Working with a Writer – An Editor’s Perspective

I've discussed this before, but every now and then, it is worth revisiting. I'm working with a little more than a handful of clients right now, and I received permission to showcase one of my more interesting clients: Michelle Mogil.

I met Michelle when I announced I had upcoming slots for editorial clients becoming available. I hadn't had any real contact with Michelle before we started working together. Our relationship started in an unusual fashion: She wanted me to edit the second book of her series. Usually, the clients I pick up have me start with the first book of a series.

Because of how I like to work, and my habit of starting a series in the middle if I can't find book one, I skimmed her previous book so I had a rough idea of what happened (and I enjoyed it), but I didn't digest it with the voracious appetite of a real read-through.

I wanted to see how her book two would stand on its own.

Before I begin talking about the process of working with Michelle, I think I need to take a few minutes to talk about her basic writing skills. I'm a pretty flexible editor; I don't mind if a new client needs a lot of work to improve their basic skills. I enjoy teaching people. I enjoy helping someone learn how to write, even if I have to teach foundation storytelling skills.

Michelle came to me with very, very solid storytelling skills. She came to me with a pretty distinctive first-person style. That's something I want to preserve when I'm editing. Styles are fluid, changing as someone increase's their skill level. Style is directly tied with how skilled someone is at writing words.

Style is a word writers use to hide behind, when they don't want to improve or change their writing. How you write words down is your style.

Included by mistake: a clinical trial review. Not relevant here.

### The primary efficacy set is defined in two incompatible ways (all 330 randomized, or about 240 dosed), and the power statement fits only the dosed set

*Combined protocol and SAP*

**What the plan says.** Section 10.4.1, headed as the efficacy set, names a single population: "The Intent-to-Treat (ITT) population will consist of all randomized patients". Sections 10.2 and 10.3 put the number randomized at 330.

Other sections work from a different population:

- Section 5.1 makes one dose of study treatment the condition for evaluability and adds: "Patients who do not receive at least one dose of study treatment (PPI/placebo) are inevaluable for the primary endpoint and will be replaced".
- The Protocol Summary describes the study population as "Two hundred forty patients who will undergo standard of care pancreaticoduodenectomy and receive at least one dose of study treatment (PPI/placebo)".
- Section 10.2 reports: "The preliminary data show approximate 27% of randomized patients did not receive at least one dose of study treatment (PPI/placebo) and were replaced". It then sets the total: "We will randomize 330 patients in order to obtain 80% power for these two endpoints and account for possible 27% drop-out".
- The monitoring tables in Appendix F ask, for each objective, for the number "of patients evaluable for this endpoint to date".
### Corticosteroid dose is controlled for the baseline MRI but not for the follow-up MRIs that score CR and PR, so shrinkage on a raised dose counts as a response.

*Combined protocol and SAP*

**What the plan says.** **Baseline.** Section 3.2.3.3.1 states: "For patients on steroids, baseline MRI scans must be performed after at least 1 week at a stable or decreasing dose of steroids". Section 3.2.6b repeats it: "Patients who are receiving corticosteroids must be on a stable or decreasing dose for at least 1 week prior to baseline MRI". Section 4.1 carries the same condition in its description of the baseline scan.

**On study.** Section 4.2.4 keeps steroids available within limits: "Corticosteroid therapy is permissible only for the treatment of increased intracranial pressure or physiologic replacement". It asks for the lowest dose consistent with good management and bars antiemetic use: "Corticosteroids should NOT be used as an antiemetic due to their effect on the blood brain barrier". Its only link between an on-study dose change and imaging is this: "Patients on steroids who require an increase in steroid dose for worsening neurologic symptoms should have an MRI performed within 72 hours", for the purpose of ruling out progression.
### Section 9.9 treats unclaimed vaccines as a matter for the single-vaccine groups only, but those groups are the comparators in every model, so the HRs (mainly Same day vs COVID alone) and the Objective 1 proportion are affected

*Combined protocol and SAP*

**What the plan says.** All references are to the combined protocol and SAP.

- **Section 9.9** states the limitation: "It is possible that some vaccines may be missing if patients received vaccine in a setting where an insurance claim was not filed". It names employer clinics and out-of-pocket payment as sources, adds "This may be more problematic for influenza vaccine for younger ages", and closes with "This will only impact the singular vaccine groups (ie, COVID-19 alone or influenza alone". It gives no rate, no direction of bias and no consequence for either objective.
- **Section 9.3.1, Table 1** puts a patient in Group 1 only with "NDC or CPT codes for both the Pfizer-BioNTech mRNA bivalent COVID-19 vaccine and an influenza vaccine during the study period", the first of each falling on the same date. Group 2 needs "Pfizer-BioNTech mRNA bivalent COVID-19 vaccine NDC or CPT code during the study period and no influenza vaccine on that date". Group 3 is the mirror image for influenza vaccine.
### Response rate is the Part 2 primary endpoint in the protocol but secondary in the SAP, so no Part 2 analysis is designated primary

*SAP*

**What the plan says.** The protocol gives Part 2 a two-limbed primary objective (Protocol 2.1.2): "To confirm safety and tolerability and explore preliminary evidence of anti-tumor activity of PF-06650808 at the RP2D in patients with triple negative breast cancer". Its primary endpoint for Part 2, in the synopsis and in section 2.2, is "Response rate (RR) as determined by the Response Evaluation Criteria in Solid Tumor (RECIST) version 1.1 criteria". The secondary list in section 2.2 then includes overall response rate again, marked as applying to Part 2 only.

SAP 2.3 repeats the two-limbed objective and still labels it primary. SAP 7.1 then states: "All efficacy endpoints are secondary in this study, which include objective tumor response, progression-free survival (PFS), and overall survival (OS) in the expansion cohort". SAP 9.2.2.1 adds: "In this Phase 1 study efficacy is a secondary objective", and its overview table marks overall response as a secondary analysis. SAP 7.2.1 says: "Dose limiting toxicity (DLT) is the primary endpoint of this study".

Michelle doesn't need a whole lot of help with basic style. Sure, things about how she writes will undoubtedly change as her skill improves, but she has the basics down.

That left me free to point out when her writing is weak, when her humor falls short, and what she needs to do to improve her basic story and characters. It's a situation I love being in. It's also a very difficult situation to be in, as well.

Someone like Michelle has very, very valid reasons to be hesitant over making large-scale changes to her story. She has enough skill where a little ego isn't unwarranted. Writers can be egotistical, prideful creatures. I often feel like I'm tap dancing on thin ice when I really hammer at a talented writer's story.

How will he or she react to it? How much frustration will they feel when their writing isn't impressing their editor (in this case, me) as much as they think it should? How much tolerance do they have for me being blunt and honest about what I think will help take their story to the next level?

When I work with a real amateur, someone who knows their writing needs a lot of improvement, it's often easier than working with someone who is already good at writing.

With the amateur, I can pull out my library of ways to improve writing, give exercises, point out a lot of specifics on things to improve style, and help them find their style. These people are often extremely receptive to the rewrite process. It's like a second chance for them, and they like having someone who will see their effort through to the end.

They want to learn. They know I'm here to help them. If I can't help them, they know I'll point them at someone or something that can help them. They go in knowing my job is to make them a better writer.

I'm not a teacher. I don't have a degree — in anything. The closest thing I have to a degree is a certificate stating I'm qualified to work as an engineering assistant, with a background in CAD in both mechanical and architectural engineering.

Everything I learned about writing, I learned by doing. By reading. By asking questions. By talking to people. By getting my ass kicked repeatedly by people just like me. By working for ten years as a copy writer and SEO specialist and consultant.